Rutgers was penalized for illegal motion just a tad before the snap on 1st and 10 with 1:43 to go and Michigan having one time out. Thus, had we been able to stop Rutgers (a hypothetical), we should have been able to get the ball back. If no penalty is called, Rutgers then has 3 pre-snap opportunities (pre 2nd, 3rd, and 4th downs). With the one time out, Michigan could stop the clock on one of these, leaving 2 assured drainages of 40 seconds each.
1:43 = 103 seconds, so without the penalty, Rutgers would have been guaranteed to run off only 2 x 40 = 80 seconds with the ball not in play, leaving 23 seconds of time for a Michigan possesion, less any time that was expended during 1st, 2nd, 3rd, and 4th downs.
But after the penalty and before the 1st-and-15 snap, the clock restarted and about 25 seconds ran off before Rutgers snapped the ball again. After we tackled Rutgers on the 1st-and-15 play and called timeout, there was 1:14 left, meaning that because of the penalty, there was less than 80 seconds left for Rutgers to run out with its the two remaining intervals (the interval between 2nd-and-3rd down and the interval between 3rd-and-4th down).
So basically, by incurring the penalty, Rutgers was able to go from a not-quite-kneel-down situation to a definite kneel-down-situation.
Did the clock operator/officials call this correctly?
Or is this a flaw that allows an offense to run out the clock by taking an illegal motion penalty to run off an extra 25 seconds?
Interesting quiz for the baseball guys out there. I actually did better than I thought I was going to once I completed it. Guessed on about 70% of them, and oddly enough got the "difficult" ones correct and the "easy" ones wrong. Pretty tough quiz.
And before you hozers turn this into a weiner measuring contest: I got an 6/10... just a little above average, because that's what we all say...
PS. If someone could tell me how to correctly spell "hozers", I would appreciate it. Neither Google nor Word knew what I was talking about, because I assume they are probably stupid. TIA.
This is going to be a problem, I think.
The Playing Rules Oversight Panel approved a new football rule that requires players who target and contact defenseless players above the shoulders to be ejected, effective for the 2013 season. The change increases the on-field penalty for targeting by adding the automatic ejection to the existing 15-yard penalty.
The new rule in football means that discipline for those players flagged for violations will mirror the penalty for fighting. If the foul occurs in the first half of a game, the player is ejected for the remainder of the game. If the foul occurs in the second half or overtime of a game, the player is ejected for the remainder of the game and the first half of the next contest.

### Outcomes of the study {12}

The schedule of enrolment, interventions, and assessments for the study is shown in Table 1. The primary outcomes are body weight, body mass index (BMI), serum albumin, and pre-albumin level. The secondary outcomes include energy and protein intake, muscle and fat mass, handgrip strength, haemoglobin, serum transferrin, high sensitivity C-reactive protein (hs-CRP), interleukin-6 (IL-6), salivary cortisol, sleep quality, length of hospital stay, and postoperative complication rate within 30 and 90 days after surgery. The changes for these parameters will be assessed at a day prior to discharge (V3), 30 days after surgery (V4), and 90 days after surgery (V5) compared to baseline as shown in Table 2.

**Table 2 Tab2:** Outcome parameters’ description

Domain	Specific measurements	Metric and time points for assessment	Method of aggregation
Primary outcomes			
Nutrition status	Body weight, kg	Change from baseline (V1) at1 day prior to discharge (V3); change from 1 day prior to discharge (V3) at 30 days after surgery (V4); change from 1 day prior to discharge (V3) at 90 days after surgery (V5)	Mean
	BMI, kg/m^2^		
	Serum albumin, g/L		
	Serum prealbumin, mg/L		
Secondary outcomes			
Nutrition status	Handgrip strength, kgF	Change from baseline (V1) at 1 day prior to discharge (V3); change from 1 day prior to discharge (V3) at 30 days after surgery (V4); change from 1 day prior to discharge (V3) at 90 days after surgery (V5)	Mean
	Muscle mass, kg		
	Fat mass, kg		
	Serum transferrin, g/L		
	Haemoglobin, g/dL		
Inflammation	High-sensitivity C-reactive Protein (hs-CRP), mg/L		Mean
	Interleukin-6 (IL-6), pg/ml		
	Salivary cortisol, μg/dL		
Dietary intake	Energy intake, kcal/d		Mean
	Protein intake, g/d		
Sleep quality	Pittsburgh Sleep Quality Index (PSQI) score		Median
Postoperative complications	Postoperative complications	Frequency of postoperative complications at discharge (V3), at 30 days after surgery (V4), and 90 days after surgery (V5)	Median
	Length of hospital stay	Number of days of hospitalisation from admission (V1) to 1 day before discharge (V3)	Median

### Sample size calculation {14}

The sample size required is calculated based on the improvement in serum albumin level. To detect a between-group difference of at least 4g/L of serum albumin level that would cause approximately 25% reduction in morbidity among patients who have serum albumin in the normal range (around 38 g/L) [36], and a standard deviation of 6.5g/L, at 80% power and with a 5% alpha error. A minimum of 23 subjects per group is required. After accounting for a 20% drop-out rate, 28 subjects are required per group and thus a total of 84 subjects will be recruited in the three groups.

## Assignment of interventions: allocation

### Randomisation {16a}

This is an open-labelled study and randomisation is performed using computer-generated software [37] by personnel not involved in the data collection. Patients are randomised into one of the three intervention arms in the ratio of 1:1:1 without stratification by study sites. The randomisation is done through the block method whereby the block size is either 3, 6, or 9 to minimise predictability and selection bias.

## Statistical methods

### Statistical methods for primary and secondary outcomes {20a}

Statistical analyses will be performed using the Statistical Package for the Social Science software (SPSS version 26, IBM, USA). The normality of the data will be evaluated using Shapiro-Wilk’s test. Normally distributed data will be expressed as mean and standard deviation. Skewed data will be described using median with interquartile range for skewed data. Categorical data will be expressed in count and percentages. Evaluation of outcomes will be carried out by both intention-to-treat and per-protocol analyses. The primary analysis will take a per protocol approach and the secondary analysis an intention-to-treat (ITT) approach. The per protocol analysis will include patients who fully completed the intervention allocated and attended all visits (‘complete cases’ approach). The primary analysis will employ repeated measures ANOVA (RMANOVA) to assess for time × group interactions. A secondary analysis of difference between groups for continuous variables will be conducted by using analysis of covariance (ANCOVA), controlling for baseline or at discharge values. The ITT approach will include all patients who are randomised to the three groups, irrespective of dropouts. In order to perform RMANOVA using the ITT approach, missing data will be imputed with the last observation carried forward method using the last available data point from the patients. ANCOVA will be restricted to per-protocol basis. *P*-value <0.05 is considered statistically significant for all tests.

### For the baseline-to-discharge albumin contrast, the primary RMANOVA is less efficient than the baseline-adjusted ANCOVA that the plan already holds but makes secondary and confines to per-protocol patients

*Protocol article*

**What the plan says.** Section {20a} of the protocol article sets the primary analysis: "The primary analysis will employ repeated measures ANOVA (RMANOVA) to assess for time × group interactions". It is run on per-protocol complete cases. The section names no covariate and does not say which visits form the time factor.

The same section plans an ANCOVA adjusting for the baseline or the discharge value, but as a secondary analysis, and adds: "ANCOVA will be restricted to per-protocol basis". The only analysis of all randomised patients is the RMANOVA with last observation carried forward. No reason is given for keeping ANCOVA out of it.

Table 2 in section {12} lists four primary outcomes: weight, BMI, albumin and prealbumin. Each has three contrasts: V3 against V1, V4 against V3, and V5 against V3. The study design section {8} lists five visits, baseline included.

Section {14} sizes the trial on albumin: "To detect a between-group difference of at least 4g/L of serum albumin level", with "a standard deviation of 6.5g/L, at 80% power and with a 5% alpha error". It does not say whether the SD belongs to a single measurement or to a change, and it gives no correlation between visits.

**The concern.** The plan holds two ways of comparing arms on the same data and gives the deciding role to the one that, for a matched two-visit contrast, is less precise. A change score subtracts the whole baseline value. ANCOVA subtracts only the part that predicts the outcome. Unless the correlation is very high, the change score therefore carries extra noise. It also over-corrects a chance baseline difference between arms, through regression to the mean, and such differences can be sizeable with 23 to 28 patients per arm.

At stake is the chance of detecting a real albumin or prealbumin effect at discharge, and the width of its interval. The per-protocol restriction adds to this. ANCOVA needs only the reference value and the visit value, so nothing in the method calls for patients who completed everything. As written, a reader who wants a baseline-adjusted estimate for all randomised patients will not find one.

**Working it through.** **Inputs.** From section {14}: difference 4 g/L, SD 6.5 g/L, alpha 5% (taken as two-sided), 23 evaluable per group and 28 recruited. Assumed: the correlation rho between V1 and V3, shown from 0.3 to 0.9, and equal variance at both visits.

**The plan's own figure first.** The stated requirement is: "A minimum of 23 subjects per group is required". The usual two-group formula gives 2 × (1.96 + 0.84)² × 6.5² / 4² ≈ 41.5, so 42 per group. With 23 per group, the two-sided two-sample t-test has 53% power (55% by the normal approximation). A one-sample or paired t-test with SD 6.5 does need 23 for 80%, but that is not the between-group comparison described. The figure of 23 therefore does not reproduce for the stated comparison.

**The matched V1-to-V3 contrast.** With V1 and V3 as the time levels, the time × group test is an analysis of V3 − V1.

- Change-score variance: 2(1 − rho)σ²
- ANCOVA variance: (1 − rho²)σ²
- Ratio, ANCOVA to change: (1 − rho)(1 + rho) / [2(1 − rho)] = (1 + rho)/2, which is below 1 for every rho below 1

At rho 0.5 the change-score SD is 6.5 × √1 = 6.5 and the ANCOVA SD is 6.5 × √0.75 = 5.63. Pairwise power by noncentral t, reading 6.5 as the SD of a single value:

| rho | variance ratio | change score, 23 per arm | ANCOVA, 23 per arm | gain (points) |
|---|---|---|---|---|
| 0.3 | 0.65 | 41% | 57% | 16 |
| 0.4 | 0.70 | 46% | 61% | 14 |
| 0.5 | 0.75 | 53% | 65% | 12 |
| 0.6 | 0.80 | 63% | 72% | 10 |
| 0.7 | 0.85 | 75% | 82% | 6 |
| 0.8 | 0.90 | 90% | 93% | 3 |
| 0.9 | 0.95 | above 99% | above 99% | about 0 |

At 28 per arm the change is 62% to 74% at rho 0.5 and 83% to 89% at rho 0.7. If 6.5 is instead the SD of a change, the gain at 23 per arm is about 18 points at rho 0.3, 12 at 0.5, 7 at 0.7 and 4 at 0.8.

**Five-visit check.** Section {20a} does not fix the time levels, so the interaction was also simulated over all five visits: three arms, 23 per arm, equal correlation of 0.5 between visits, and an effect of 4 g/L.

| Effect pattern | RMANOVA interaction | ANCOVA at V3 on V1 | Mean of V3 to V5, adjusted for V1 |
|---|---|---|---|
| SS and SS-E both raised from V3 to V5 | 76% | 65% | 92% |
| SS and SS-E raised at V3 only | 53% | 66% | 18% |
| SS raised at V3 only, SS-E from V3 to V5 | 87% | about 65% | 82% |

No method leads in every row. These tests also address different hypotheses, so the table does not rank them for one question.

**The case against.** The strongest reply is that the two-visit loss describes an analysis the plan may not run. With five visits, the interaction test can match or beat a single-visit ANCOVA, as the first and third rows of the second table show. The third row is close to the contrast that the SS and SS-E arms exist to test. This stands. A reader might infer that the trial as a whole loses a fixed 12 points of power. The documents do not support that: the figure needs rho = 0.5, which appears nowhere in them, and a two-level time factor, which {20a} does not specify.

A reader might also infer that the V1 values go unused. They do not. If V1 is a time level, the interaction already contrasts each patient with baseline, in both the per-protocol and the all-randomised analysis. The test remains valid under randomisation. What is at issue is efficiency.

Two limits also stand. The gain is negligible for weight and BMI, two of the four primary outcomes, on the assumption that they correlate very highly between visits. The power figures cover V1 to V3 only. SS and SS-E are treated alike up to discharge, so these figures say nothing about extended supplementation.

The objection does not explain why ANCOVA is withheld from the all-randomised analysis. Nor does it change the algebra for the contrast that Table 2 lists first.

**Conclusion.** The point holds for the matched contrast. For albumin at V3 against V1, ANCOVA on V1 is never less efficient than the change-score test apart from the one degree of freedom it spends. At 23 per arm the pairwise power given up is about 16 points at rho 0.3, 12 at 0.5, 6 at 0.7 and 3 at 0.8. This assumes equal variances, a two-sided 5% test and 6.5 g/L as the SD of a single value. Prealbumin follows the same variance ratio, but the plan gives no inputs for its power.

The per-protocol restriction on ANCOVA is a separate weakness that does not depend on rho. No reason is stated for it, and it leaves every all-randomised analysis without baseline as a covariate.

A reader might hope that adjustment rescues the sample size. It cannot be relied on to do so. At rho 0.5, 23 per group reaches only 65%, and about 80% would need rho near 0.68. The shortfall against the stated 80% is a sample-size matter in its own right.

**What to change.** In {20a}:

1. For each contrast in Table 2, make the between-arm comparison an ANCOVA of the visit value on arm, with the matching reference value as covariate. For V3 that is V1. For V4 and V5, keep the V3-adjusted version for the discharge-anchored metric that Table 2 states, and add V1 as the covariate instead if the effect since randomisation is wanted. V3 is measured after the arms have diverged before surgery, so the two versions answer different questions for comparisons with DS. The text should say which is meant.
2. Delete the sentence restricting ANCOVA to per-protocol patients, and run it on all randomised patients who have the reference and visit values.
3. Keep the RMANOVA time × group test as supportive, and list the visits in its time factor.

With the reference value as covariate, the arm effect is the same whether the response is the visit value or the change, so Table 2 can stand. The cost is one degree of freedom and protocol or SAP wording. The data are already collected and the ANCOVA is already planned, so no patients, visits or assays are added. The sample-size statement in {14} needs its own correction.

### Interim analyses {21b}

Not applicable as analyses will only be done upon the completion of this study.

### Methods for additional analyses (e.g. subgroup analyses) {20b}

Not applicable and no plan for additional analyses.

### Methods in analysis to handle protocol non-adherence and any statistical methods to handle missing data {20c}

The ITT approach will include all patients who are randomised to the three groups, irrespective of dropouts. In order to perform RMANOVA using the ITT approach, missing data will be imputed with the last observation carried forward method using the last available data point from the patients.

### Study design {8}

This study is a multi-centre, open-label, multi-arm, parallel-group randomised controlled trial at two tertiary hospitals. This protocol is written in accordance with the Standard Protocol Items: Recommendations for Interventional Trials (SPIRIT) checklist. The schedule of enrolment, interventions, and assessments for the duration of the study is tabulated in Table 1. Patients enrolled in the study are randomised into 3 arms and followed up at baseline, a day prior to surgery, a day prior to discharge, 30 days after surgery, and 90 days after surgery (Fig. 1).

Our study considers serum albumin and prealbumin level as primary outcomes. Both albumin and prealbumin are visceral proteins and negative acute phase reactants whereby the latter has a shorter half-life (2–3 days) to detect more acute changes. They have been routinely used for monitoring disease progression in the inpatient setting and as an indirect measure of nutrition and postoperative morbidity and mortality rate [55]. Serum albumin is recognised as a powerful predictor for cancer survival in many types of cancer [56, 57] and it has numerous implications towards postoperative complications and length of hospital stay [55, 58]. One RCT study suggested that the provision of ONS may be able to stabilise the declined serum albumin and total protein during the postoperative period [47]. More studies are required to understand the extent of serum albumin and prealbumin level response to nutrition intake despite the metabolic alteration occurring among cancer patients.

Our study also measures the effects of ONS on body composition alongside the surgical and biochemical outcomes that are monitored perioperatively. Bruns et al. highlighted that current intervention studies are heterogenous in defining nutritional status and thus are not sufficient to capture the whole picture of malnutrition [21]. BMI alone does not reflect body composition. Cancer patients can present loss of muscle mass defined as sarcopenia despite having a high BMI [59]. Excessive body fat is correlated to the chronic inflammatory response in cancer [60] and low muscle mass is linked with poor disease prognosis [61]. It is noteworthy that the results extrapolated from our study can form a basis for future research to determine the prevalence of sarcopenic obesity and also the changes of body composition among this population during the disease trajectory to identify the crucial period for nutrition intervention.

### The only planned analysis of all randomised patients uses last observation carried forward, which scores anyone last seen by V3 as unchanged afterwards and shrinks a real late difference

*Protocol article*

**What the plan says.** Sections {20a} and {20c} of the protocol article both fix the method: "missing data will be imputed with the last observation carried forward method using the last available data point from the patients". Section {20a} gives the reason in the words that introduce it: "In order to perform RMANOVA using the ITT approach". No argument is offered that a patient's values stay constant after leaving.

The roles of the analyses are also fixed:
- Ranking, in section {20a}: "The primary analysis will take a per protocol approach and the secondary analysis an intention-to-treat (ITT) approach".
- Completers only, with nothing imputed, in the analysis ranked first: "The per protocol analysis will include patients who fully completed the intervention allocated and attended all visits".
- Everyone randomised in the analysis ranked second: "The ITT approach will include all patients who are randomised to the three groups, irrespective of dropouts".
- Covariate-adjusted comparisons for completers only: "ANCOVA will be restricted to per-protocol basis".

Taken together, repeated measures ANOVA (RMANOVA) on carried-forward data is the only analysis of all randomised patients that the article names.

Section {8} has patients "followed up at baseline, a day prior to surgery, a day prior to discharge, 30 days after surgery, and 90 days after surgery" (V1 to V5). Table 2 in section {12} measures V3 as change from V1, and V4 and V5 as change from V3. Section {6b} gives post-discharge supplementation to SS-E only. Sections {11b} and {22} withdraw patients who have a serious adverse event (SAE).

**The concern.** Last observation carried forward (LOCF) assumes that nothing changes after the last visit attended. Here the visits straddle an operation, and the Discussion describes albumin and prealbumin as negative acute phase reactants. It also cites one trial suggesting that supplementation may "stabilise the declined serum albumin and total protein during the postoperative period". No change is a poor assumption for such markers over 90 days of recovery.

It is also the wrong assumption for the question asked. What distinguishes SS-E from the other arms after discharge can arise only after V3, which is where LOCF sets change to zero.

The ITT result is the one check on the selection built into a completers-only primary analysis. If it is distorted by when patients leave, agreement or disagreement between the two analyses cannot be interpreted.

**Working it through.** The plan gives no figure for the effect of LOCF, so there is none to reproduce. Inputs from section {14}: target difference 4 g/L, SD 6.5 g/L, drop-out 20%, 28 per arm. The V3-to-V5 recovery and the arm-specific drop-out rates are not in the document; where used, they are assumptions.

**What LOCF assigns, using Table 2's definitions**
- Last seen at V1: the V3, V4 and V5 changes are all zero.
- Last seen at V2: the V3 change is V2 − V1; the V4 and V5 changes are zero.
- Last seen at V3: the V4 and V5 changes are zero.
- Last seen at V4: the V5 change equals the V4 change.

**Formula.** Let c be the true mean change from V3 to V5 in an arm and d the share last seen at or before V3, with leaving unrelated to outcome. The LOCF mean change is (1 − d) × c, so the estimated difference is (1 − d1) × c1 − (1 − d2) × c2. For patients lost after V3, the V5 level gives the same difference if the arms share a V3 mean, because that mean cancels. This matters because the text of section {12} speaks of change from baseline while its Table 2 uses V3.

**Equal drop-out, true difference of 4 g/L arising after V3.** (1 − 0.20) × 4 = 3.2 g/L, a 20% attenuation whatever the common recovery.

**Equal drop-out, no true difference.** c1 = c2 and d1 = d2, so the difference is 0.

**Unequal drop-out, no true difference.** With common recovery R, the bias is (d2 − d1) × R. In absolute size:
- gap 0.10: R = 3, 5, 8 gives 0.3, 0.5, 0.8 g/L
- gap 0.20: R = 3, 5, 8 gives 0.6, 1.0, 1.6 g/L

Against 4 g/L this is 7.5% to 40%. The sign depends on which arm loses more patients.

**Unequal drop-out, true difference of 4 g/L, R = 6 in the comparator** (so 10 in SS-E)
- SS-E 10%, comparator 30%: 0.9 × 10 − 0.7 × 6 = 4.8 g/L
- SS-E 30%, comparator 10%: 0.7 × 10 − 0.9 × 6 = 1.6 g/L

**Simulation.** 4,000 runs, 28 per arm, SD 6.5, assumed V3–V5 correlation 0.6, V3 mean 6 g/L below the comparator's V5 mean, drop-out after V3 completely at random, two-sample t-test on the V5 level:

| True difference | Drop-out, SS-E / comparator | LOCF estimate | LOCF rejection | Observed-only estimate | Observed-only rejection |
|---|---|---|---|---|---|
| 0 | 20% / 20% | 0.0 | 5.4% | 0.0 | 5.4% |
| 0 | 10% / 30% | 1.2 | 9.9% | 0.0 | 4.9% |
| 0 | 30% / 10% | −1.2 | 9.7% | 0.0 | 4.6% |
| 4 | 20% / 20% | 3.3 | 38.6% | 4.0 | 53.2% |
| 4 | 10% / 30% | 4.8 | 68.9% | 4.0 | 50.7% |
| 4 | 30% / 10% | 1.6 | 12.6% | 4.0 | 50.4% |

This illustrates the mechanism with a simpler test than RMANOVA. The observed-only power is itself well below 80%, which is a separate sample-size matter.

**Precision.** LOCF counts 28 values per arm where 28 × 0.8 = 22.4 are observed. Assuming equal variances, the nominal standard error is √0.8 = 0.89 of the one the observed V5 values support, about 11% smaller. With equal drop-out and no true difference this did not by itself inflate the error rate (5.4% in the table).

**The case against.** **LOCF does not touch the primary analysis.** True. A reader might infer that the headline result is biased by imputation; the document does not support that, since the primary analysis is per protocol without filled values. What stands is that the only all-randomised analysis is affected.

In an effort to address concerns when one of these plays is erroneously called on the field, the ejection portion of the penalty will be reviewable through video replay. The replay official must have conclusive evidence that a player should not be ejected to overturn the call on the field.
There were also other changes:
- the blocking below the waist rule has been simplified
jersey and pant colors must be different from the field of play[EDIT: my mistake]
- a 10-second runoff for injuries with less than a minute in the half
- 3 seconds is the minimum amount of time required to spike the ball
- number changes must be reported to the referee
Every year lots of new people find this corner of the internet, and some struggle to find all the awesome information stored here. First, take a second and scroll up and look under the winged helmet - there are a lot of very useful links. I'm putting some of them here because lots of people have no idea that they exist, and we've seen tons of threads (Where can I watch!?!?) created because... well because people don't know that a sticky thread exists for that.
Not sure who Tacopants is? Slow on the other inside jokes? want to know why Brian has a MS in Computer engineering? There's your answer.
- "Tacopants"? Tacopants is Jason Avant's eleven-foot tall imaginary friend. Chad Henne spent much of 2005 hitting him between the numbers, which are unfortunately eight feet off the ground and made of dreams. Blessed with infinite eligibility and the ability to sneak on and off the field without alerting the referees -- made of dreams, remember -- Tacopants has taken a lesser role in the offense as Henne matures but still pops up at inopportune times. The term has its genesis in this post.